On August 10, 1846, the United States Congress passed the legislation (9 Stat. 102) founding the Smithsonian Institution as an establishment dedicated to the "increase and diffusion of knowledge," and President James K. Polk signed it into law the same day. This legislation was the culmination of over a decade of debate within the Congress, and among the general public, over an unusual bequest. When the English chemist and mineralogist, James Smithson, died in 1829, he left a will stating that if his nephew and sole heir died without heirs, his estate should go to the United States “to found at Washington, under the name of the Smithsonian Institution, an establishment for the increase and diffusion of knowledge among men.”
After Smithson’s nephew died in 1835, the United States was notified of this bequest. President Andrew Jackson asked the US Congress for authorization to pursue the bequest, sparking a controversy between federalists and advocates of states' rights. Senators John C. Calhoun and William Campbell Preston argued that there was no constitutional authority to create a national institution. However, led by John Quincy Adams, the federalists prevailed, and in 1836, Richard Rush traveled to England to file a claim for the Smithson estate in the British Court of Chancery, then eight hundred cases in arrears. In just two years, Rush won a judgment for the United States, disposed of Smithson's properties, and converted the proceeds to gold sovereigns. When the estate was delivered to the US Mint in Philadelphia in September 1838, it totaled $508,318.46.
Another decade of debate passed, however, before the Smithsonian was actually established. Congressmen, educators, researchers, social reformers, and the general public all voiced opinions as to what they believed Smithson had meant by “the increase and diffusion of knowledge." Initially most Americans assumed that Smithson intended to found a university, so the debates centered on what type of school. Gradually other ideas were introduced—an observatory, a scientific research institute, a national library, a publishing house, or a museum. The Smithsonian’s enabling act was a compromise among these ideas, leaving out only the university.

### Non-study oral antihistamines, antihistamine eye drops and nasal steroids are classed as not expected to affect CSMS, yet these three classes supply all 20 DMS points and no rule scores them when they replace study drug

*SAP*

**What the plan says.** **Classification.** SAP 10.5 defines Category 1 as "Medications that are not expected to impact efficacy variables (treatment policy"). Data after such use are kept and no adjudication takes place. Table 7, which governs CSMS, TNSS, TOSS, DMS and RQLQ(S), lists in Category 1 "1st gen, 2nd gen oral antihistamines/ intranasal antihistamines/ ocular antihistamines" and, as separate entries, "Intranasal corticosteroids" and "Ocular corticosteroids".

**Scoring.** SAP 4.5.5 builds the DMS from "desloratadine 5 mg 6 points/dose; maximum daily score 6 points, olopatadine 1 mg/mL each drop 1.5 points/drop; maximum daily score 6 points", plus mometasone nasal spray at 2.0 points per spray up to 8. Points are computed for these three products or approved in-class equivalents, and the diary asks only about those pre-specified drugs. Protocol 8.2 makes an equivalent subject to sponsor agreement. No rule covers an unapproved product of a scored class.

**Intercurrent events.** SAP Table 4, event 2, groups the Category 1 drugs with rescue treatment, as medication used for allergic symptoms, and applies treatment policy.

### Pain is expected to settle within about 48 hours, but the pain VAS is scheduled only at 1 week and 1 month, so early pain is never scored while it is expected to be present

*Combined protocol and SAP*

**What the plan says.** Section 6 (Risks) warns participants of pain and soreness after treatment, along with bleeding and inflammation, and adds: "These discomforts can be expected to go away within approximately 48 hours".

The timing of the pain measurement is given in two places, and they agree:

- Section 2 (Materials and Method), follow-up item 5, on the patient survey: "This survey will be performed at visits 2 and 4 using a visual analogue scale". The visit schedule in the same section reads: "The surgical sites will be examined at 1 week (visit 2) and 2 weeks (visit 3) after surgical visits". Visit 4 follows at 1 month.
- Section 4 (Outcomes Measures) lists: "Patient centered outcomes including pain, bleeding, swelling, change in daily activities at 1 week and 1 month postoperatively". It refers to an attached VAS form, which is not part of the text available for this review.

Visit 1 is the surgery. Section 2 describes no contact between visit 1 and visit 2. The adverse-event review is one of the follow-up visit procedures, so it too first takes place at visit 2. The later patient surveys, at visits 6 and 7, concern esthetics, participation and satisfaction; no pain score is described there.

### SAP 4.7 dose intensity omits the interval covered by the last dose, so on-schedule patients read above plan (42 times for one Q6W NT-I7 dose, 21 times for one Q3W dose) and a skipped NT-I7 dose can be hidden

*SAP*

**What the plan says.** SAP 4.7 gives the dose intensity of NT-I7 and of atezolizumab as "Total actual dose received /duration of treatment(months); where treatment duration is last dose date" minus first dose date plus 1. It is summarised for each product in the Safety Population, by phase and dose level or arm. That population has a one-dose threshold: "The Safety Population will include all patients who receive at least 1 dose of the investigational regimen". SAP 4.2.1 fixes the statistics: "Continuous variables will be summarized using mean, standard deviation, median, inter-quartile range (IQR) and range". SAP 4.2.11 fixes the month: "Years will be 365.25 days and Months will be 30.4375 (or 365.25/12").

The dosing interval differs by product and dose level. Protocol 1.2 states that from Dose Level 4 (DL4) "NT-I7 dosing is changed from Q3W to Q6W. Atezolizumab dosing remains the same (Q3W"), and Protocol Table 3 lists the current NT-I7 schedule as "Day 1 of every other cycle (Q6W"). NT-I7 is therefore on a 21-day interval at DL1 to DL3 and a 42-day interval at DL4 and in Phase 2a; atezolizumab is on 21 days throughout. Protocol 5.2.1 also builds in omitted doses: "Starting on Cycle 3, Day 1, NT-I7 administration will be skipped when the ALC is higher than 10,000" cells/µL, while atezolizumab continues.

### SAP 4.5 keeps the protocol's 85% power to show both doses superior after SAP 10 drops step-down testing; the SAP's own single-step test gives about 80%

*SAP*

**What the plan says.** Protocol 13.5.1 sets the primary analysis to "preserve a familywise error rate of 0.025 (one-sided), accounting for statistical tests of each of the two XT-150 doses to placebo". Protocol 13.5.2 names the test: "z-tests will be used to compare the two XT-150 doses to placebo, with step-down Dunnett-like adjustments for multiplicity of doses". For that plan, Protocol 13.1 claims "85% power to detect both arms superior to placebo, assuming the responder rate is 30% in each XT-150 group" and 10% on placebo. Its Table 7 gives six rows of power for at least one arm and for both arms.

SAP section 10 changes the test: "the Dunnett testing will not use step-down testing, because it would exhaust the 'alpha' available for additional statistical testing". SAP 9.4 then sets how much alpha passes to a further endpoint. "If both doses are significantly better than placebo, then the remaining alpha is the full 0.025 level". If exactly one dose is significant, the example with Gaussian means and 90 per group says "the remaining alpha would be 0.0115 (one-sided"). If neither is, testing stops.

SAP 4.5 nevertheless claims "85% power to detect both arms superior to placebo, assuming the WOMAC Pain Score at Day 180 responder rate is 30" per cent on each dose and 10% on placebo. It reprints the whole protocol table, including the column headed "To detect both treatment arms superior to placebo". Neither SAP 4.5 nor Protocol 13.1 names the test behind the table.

Act of Organization
The Smithsonian Institution was created as a federal establishment, not part of the three branches of government, managed by a self-perpetuating Board of Regents. The Smithsonian Regents had to decide how to carry out Smithson's vague mandate and the broad legislation. Their first act was to build a home for the Institution, a Norman "Castle" designed by architect James Renwick, Jr., located on the National Mall in Washington, DC.
The Secretary of the Smithsonian is its chief executive officer. There have been 13 secretaries who have led the Smithsonian since 1846.
Joseph Henry (1797–1878), served 1846 to 1878
Spencer Fullerton Baird (1823–1887), served 1878 to 1887
Samuel Pierpont Langley (1834–1906), served 1887 to 1906
Charles Doolittle Walcott (1850–1927), served 1907 to 1927
Charles Greeley Abbot (1872-1973), served 1928 to 1944
Alexander Wetmore (1886–1978), served 1944 to 1952
Leonard Carmichael (1898–1973), served 1953 to 1964
S. Dillon Ripley (1913–2001), served 1964 to 1984
Robert McCormick Adams (1926– ), served 1984 to 1993
I. Michael Heyman (1930–2011), served 1993 to 1999
Lawrence M. Small (1941–), served 2000 to 2007
G. Wayne Clough (1941– ), served 2008 to 2014
David Skorton (1949-), serving since 2015